How to avoid Wangiri scams

  1. Do not answer calls from unknown numbers
  2. Avoid sharing or posting your phone number online
  3. Be aware of the numbers that scammers usually use for scams
  4. Never return missed calls from numbers you do not recognize

Scammers are getting craftier, but you need to remain aware of the methods they are currently utilizing.

Report any strange-looking numbers to authorities and block these numbers as fast as you can.


Another form of phone scam is when hackers imitate official calls to gather the personal information of a potential victim.

Skilled hackers use convincing phrasings to prompt individuals to release passwords, OTPs, and even their full names and addresses for malicious gain. 

There are reports where some vishing scammers would sometimes formulate a scenario, such as an accident, to get individuals’ attention.

Other times, hackers will threaten people for information. Vishing can be a terrifying experience, especially since you’re directly communicating with the hackers.

How to avoid Vishing scams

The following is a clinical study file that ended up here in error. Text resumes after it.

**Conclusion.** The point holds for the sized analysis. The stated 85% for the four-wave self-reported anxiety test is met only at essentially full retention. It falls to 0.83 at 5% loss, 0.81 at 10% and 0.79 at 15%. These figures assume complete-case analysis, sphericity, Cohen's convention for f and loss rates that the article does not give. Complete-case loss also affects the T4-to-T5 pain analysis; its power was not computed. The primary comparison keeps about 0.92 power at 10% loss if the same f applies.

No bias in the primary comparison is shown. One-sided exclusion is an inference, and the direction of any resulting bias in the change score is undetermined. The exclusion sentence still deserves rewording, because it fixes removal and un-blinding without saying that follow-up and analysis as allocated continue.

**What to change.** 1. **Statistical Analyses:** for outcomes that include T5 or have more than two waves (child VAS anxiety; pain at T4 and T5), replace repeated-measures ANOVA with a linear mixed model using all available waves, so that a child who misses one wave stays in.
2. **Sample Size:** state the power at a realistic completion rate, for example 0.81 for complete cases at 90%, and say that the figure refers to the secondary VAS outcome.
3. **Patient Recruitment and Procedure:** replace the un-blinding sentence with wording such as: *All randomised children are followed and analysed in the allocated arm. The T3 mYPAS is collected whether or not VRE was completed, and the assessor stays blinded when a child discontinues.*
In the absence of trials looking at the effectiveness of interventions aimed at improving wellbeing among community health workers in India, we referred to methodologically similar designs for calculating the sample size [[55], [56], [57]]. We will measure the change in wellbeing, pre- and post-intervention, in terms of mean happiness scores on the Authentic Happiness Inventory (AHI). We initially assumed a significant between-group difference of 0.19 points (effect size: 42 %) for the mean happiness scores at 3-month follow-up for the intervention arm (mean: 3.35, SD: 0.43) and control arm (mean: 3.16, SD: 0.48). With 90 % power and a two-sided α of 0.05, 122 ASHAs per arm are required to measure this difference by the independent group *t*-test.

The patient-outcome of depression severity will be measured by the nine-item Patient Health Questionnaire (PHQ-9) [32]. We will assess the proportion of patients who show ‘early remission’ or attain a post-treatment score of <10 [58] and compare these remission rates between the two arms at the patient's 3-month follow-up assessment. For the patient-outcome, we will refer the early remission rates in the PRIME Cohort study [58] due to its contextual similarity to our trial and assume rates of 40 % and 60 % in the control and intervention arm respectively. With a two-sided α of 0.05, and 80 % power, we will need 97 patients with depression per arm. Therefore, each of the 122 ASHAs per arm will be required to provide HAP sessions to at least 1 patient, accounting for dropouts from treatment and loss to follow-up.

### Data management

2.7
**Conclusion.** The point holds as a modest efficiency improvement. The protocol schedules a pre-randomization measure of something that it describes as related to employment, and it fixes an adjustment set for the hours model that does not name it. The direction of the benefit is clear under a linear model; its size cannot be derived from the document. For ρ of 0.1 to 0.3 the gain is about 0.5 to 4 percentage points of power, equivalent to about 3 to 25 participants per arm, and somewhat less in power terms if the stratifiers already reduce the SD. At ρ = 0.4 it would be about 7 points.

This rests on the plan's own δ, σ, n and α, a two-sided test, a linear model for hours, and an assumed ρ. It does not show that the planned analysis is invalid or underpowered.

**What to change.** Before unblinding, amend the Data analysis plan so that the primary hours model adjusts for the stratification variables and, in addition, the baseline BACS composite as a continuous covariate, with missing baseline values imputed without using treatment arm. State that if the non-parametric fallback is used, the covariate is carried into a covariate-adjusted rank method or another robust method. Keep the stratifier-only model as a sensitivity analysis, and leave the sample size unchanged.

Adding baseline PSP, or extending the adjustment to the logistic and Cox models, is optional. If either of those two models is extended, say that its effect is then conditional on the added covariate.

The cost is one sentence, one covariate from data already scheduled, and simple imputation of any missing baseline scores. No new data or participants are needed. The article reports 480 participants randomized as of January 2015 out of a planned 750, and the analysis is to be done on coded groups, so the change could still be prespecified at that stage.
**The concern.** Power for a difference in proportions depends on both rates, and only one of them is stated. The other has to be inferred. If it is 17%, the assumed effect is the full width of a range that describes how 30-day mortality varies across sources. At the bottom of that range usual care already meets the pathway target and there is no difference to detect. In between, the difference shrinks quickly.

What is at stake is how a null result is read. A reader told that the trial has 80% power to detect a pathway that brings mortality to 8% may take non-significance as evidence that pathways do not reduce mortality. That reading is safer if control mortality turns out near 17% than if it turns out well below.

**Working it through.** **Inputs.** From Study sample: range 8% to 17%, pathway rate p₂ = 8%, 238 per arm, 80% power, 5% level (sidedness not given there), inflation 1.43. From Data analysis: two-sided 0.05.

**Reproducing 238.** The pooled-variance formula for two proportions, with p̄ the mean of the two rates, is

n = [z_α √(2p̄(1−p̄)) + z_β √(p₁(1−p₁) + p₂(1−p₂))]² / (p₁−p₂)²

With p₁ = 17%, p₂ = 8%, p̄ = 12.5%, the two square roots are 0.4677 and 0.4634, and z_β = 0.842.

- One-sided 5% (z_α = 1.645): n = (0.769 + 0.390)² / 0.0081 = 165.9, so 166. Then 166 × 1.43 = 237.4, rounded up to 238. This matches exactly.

1. Avoid answering calls from unverified and unknown numbers
  2. Never share personal information over phone calls or texts
  3. Recognize that official calls from banks, or other companies, will never ask for passwords or OTPs
  4. Steer clear from agreeing to any ransom deals
  5. Take note of the number and report it immediately to the authorities


Smishing combines the words “SMS” and “Phishing.” Instead of emails or online platforms, hackers would fish for your information using text messages.

This scam is the most common form of hacking in recent weeks, as many have received daily texts from different numbers.

Smishing isn’t easily blocked or sent to “spam” like emails, and it’s easy for others to be fooled because of the personal-sounding messages.

In addition, some hackers have also been using individuals’ names and even official company names.

While these may seem frightening, you can still protect yourself and avoid falling for the hacker’s messages.

How to recognize smishing scams

  1. Smishing messages include unverified links in the body.